Monday, March 29, 2021

Making sense of your HCG blood test report - a guide for IVF patients

One of the most important blood tests for IVF patients is the HCG test .

This is done two weeks after the embryo transfer , to find out whether the embryo implanted or not – and tells us if your IVF was successful or not . Obviously , a lot rides on it , and whenever patients get their report , the first thing they want to know is if it is positive or negative.

Now making sense of the HCG report is extremely easy , because HCG ( for all practical purposes ) is produced only by the placenta during pregnancy . This means if it positive , you are pregnant - and if it is negative , this means you are not pregnant .

However, we find many patients have a hard time interpreting the HCG level , and this is true for multiple reasons .

The first problem is the lab report format, which is very unfriendly. While the report is medically accurate , it’s full of numbers ( for example, the normal ranges during the pregnancy). This makes it hard for patients to know what the expected normal range for them should be, because HCG levels rise so rapidly during pregnancy , and the lab has to include all the ranges when reporting , because it doesn't know how many weeks pregnant the patient is . Patients only care about their value, and often can’t even find this on the report.

Another big problem with interpreting the HCG level is the fact that there is such a wide range of normal values. This is because HCG levels rise exponentially , which means they double every two days , and the level rises from 300 mIU/ml to 1000 mIU/ml in 4 days !

Patients don’t understand this, because they are much more used to interpreting simple blood tests such as blood sugar levels , or hemoglobin levels , which usually remain pretty much stable over time .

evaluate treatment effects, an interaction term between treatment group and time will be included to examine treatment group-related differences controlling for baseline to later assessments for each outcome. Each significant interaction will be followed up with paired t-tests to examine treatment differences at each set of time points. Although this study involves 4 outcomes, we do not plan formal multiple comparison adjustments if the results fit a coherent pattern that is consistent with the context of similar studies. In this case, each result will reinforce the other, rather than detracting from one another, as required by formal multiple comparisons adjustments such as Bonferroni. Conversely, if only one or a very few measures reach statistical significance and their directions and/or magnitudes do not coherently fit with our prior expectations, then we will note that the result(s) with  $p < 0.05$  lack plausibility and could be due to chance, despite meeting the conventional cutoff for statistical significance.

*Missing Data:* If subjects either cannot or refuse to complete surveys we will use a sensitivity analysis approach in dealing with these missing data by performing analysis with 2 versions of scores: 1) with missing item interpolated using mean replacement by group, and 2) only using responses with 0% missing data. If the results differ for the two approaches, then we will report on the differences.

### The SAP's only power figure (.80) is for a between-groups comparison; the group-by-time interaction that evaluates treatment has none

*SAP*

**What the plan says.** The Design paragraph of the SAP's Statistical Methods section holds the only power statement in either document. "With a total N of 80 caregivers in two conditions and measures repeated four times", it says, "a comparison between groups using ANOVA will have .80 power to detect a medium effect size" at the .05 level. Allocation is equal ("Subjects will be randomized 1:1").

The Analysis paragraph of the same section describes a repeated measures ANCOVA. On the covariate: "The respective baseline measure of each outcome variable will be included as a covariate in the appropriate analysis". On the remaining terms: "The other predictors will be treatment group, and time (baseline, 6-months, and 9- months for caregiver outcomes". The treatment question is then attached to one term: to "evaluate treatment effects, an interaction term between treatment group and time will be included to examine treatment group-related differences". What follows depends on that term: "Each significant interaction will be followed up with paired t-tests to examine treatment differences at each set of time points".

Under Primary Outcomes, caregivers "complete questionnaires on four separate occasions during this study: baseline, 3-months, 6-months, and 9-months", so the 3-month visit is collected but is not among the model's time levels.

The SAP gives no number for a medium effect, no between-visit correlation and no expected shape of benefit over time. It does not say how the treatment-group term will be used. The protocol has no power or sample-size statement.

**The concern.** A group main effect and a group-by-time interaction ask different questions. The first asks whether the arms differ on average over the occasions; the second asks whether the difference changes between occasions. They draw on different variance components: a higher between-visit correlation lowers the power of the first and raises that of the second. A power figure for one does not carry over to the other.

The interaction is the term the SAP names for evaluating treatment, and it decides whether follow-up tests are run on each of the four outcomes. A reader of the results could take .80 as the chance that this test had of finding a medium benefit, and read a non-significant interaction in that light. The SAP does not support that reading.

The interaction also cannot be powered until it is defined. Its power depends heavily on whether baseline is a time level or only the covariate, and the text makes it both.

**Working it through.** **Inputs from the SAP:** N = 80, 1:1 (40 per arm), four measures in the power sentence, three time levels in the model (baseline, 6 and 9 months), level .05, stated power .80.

A big problem is also that patients are innumerate, and don't understand how to make sense of numbers . For example, they don’t understand decimals, and when the laboratory reports the HCG level as being less than 0.567 ( which means it’s negative because it’s less than 1), they get confused .

Some patients naively believe that negative equals zero, and that the presence of any HCG in their body means that they must be pregnant – after all, how did this HCG show up if they aren’t pregnant ?

The problem is that a negative HCG level causes a lot of frustration and heartache. It’s hard to come to terms with the truth, and patients are very hopeful that if they repeat it again, it may become positive.

The problem is that false hope can be cruel, and if the HCG level ( as done from a reliable lab ) 12 days after the embryo transfer is negative , this means your cycle has failed , and there's no point in wasting money on repeating the test again .

Another major area of confusion is the weeks of pregnancy reported as part of the normal range on the printed area . Patients are confused , and don’t understand the difference between the menstrual age ( as calculated by the duration from the last menstrual period, LMP) vs embryonic age ( the actual age of the embryo).

While a negative HCG is easy to interpret, a positive HCG is harder to decipher, because a single value means little. We need to repeat the test, to ensure it is doubling every 2-3 days, to confirm that the placental cells are growing well, which suggests a healthy, viable pregnancy



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